Re: [asa] Trees don't lie

From: George Murphy <>
Date: Mon Mar 23 2009 - 22:02:49 EDT

Yes, & that's why I said "pretty good statistically."


----- Original Message -----
From: "Glenn Morton" <>
To: "George Murphy" <>
Cc: "asa" <>
Sent: Monday, March 23, 2009 8:57 PM
Subject: Re: [asa] Trees don't lie

>I think one of the things that makes expert guesses, even with physics so
>ineffectual is the observation (of someone whose quotation I can't find
>right now), that one can't predict the trajectory of a ball in a
>gravitational field unless you can predict what life will do. A batter
>hits the ball, and you can predict the trajectory up until the point at
>which a hand in a glove attached to a living being catches it and changes
>the trajectory.
> Any system which has life in it, is hugely unpredictable.
> ----- Original Message -----
> From: "George Murphy" <>
> To: "Glenn Morton" <>
> Cc: "asa" <>
> Sent: Monday, March 23, 2009 8:51 AM
> Subject: Re: [asa] Trees don't lie
>> Glenn -
>> Very quickly, & as far as I have anything to contribute winding this up
>> for now -
>> It's necessary distinguish between two things. (a) The basic dynamics
>> of a complex system which, to the extent we can model it mathematically,
>> require nonlinear equations, and (b) the analysis of some important data
>> about the system which may use various math approximations. Think of the
>> difference between Newton's laws and Kepler's. Many (though not all)
>> nonlinear systems display sensitivity to initial conditions so that we
>> can't predict the future state (i.e. the precise values of positions &
>> velocities for mechanical systems) far into the future. But we can
>> analyze data using various approximations and assumptions in order to
>> estimate certain important facts about the future bahavior of the system.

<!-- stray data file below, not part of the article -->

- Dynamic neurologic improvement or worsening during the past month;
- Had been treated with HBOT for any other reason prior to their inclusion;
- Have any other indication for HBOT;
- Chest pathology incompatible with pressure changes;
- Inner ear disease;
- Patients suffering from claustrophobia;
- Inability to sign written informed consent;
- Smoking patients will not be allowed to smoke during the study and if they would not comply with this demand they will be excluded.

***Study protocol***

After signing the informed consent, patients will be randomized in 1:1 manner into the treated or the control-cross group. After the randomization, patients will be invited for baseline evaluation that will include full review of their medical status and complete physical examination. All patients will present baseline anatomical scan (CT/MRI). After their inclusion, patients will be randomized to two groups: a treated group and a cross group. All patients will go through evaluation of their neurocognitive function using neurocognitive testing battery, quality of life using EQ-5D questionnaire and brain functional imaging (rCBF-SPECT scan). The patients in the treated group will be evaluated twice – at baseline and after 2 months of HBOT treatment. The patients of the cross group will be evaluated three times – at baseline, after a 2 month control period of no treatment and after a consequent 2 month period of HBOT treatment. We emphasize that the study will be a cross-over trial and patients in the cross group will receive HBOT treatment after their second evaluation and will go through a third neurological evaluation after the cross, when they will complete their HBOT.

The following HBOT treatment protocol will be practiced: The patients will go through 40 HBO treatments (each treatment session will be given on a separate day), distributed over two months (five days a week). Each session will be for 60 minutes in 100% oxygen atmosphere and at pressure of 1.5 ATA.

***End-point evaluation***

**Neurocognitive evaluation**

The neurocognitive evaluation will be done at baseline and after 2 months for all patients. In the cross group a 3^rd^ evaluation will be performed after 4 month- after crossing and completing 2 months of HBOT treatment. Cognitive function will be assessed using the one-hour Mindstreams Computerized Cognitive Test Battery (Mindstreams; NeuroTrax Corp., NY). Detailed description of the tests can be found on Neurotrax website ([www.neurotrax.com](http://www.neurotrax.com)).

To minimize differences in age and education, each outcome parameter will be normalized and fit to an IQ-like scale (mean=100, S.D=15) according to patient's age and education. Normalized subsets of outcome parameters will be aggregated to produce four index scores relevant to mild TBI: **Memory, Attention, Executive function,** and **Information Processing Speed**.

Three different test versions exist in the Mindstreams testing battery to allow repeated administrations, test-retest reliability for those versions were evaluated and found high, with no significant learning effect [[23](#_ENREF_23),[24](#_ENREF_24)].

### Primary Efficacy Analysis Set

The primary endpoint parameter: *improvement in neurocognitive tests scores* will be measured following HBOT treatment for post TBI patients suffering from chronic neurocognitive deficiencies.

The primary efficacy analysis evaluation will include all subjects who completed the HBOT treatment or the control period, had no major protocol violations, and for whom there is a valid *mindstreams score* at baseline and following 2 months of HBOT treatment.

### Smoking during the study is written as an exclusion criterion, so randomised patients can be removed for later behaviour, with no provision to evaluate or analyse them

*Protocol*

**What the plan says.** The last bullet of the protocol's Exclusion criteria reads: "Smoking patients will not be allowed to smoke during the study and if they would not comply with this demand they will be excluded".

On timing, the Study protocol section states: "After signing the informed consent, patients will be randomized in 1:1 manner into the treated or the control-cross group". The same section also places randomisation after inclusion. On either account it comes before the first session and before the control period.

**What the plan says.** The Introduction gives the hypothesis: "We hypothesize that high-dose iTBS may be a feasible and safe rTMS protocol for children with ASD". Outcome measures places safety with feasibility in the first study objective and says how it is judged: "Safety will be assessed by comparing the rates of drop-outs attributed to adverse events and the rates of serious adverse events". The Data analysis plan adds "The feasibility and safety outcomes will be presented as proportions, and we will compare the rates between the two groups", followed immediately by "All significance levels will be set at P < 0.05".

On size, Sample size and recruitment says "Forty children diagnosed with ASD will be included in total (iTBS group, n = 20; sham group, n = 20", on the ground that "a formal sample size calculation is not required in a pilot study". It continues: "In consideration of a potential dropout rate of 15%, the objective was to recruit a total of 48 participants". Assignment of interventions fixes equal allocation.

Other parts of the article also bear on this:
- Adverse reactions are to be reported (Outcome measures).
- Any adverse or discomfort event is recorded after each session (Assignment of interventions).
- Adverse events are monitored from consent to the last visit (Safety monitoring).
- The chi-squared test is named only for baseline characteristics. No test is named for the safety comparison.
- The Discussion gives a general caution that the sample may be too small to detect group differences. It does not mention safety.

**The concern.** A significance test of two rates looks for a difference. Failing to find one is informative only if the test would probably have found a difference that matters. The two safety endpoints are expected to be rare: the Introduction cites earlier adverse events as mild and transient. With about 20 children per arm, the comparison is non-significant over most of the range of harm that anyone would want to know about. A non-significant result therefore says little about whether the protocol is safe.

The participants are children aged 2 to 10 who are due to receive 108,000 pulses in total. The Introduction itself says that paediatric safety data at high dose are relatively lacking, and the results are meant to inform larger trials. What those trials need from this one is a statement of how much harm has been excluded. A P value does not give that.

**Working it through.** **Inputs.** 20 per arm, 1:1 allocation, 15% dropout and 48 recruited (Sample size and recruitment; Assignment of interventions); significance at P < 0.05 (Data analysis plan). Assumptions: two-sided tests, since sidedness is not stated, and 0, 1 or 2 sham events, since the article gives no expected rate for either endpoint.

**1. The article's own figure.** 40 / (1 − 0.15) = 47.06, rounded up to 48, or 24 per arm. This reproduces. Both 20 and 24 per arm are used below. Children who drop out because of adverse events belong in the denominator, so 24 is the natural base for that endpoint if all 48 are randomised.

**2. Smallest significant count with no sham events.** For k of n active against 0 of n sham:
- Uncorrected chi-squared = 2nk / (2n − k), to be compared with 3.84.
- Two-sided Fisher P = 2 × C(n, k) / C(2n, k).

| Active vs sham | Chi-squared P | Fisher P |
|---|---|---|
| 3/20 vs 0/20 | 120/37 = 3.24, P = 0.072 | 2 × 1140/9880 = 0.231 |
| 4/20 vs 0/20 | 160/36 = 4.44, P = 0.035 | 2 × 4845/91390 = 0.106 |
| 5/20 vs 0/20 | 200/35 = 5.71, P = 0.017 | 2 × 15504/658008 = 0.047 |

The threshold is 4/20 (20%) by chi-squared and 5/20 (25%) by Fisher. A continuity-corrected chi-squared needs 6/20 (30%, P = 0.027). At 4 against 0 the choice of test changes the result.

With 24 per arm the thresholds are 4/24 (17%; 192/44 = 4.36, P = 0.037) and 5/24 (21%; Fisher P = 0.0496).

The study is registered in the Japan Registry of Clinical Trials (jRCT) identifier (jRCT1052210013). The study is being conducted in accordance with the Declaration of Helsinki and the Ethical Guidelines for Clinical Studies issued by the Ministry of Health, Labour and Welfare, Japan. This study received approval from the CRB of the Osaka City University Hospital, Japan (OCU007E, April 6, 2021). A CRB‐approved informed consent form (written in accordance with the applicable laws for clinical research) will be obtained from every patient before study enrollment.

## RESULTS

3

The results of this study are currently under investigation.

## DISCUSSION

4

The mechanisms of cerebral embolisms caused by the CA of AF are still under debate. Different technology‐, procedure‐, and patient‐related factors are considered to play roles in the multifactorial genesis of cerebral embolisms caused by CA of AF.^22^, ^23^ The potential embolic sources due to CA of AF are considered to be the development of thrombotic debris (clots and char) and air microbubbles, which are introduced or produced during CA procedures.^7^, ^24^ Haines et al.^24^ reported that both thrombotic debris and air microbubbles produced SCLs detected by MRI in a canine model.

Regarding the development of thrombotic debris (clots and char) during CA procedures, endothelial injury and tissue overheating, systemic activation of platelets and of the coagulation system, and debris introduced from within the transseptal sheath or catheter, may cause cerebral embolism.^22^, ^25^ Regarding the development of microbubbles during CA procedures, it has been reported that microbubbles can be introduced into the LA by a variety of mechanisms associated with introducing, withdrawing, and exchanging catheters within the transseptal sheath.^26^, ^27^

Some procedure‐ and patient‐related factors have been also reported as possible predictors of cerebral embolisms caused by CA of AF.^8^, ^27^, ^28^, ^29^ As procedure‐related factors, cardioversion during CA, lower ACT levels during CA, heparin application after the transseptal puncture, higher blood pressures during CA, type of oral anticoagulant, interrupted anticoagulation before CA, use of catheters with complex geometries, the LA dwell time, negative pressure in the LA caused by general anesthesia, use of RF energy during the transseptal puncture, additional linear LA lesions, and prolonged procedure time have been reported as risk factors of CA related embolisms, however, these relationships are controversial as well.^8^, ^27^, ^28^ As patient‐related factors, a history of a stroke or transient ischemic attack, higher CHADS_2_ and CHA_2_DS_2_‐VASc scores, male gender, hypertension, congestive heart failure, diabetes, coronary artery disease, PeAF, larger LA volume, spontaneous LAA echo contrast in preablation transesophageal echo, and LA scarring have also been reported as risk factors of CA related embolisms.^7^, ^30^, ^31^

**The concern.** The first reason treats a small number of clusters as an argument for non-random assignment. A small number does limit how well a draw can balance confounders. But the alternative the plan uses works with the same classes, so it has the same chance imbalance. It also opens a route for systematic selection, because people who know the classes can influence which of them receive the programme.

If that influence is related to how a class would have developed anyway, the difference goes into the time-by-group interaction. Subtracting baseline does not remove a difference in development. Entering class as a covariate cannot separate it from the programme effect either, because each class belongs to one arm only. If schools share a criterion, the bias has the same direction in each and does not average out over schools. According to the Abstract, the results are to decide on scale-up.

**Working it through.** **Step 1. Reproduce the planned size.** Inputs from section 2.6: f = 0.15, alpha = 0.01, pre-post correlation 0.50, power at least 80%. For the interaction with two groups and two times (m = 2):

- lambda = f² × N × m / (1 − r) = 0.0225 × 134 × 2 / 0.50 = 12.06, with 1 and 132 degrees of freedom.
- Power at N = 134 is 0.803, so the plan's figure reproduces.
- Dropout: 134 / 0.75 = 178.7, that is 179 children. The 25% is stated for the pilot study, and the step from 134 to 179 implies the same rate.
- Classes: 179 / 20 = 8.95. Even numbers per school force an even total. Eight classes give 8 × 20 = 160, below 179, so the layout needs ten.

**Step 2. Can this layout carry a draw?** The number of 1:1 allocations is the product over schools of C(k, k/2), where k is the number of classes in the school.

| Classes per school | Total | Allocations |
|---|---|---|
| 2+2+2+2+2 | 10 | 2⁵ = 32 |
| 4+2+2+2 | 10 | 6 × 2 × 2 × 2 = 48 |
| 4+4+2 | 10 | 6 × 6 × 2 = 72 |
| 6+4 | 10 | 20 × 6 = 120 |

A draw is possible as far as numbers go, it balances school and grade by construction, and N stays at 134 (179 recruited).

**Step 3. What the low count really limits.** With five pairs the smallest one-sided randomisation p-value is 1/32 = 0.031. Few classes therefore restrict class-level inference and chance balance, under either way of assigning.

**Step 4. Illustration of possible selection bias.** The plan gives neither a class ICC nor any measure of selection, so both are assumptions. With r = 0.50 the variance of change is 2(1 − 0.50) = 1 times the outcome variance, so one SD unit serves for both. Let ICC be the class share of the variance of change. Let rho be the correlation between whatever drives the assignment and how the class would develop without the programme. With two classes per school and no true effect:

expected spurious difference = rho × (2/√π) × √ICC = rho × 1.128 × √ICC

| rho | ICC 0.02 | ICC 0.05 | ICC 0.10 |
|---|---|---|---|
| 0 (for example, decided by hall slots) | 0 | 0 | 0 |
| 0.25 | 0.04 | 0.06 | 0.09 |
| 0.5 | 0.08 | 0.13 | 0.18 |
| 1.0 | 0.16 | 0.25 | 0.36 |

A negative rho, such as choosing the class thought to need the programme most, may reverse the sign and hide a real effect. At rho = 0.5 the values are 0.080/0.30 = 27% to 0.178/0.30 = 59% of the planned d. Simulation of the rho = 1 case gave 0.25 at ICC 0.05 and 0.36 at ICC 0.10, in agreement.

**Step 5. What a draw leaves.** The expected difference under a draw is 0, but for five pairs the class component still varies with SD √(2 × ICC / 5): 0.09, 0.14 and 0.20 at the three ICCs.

>> The latter seems to me to be what Hubbert did quite successfully.
>> (BTW, it's easy from the math at the site I gave to see why the peak
>> occurs at the point where half the initial reserve has been exhausted -
>> in this approximation of course.)
>> About the other systems (elections, MLB) I didn't say I "wanted"
>> equations. I said earlier that I don't think we can have a complete math
>> description of such things. But to the extent we do, or can use a math
>> metaphor, they're nonlinear. & there are knowledgeable people who can
>> make predictions that are not perfect but are pretty good statistically.
>> They don't do that by solving equations though. I agree with Plato that
>> God is a mathematician but he has other interests as well!
>> Shalom
>> George
>> ----- Original Message -----
>> From: "Glenn Morton" <>
>> To: "George Murphy" <>
>> Cc: "asa" <>
>> Sent: Sunday, March 22, 2009 10:56 PM
>> Subject: Re: [asa] Trees don't lie
>>> Hi George,
>>>> Again you of course know a lot more about oil production than I. But
>>>> when I take a quick look at a discussion of Hubbert's math at
>>>> I see a slightly wavy curve of P/Q vs Q and the phrase "Let us fit a